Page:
On the Frontlines: Remote Workers Add Diversity
Blogs Beatrice Saredo Parodi Apr 11, 2023
It is evident in multinational organizations that employees working at headquarters have more power and opportunities than those working for subsidiaries. Being close to headquarters, where critical decisions are made, makes a difference in career opportunities.
Yet even before the digital age, multinational corporations have managed to work remotely with colleagues, clients, vendors, and partners. These far-flung individuals have shared tasks, contracts, and ideas via letter, telegram, phone or email (and recently via online platforms, such as Teams or others).
The COVID-19 pandemic forced many employees, from multinational corporations as well as from local family firms, to work from home — which means remotely, of course. Some companies were already quite used to digital interactions and home working, and it was easier to manage working from home. For others, it was a sort of a revolution.
For a short period, the pandemic allowed us to be equal and on the same level, everyone working remotely with each other. The “remoteness” in that period was no longer an exception, and it allowed us to connect with people from every country or locale without discrimination.
The lesson we can learn from the pandemic is that working remotely shouldn’t have a discrimination effect.
Let’s do some math: In one day, we work with an average of five to 10 colleagues, and adding in emails and other forms of communication, we may interact with 50 to 1,000 people each day. The percentage of remote contacts is certainly more significant than our in-person contacts. Therefore, for most of our working communications, we have already been “remote” workers for awhile.
Despite the fact that workers have been working “remotely” since the advent of the telephone and the multinational corporation — and that the COVID-19 pandemic demonstrated our ability to work remotely — we still cannot ensure equal opportunities for remote workers.
Moreover, if being diverse can be defined as not having the same opportunities in the workplace, social life, and the world in general — generally applied to gender, ethnicity, sexual orientation, age, language, socioeconomic status, physical ability, experience, and education — then being a remote worker could also be considered a form of diversity.
Studies have also shown that diversity provides excellent value. So, how can we offer equal opportunities and benefit from the variety of talent and skill found across multiple locations? Why do we give up a chance to promote talented managers from the same organization just because they work in another country?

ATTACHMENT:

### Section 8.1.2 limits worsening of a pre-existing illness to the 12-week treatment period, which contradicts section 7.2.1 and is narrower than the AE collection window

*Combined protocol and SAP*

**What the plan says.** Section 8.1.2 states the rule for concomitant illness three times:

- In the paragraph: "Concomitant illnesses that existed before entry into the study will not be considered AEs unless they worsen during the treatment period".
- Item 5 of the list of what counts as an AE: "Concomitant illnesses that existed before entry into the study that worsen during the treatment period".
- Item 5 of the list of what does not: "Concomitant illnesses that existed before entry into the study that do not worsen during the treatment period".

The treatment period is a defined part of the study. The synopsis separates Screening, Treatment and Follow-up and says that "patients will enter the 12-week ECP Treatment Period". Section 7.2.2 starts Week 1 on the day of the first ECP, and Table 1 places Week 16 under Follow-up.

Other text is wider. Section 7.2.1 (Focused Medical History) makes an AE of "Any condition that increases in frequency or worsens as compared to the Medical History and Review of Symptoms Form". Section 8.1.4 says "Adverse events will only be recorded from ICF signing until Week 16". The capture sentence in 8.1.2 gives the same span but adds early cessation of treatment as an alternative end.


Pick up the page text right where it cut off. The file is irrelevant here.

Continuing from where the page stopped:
At a starting point, being aware that an unconscious bias exists for remote diversity could pave the way to setting rules and policies to manage inclusion. That could result in two extreme options: enabling employees to be all-remote or all in-person.
The first option is for employees to all be on the same level as remote workers. We are already remote workers for most of our working contacts, why not aim for 100%? This would result in a need to better train people to work from home, improving our ability to interact by taking full advantage of the technology and tools at our disposal.
The second option is for employees to all be on the same level as face-face workers. Since I don’t build my career with the walls of the office where I have my desk, if I have to be face-to-face, I need to be face-to-face with the key managers for my career, wherever they are. To ensure that each employee has the possibility to meet in-person with each other (employees or managers who are relevant, from a professional point of view) means that, in a company based in Milan and London, employees from Milan will travel to London and vice-versa. Compared to the first option, the costs and the environmental impacts are higher, the life balance is worse (except for people looking to escape from home), and the number of cross-commutes becomes enormous for corporations based in many countries.
Instead, I image the “Star Wars” scene where the Jedi meet around a virtual table, all holograms, to make vital decisions for the galaxy, and the power of the bodily presence is quite natural. I think we are not far from that stage. We only have to learn a new way of working, just as we did long ago with the telegram, the telephone, or even email. It’s the same feeling when we used a telephone for the first time and the impact of receiving a voice from a cable sounded quite strange. That impact is lost in our early memories because we are now used to using a telephone. Now we just have to improve and learn another step in the magic evolution of the human being.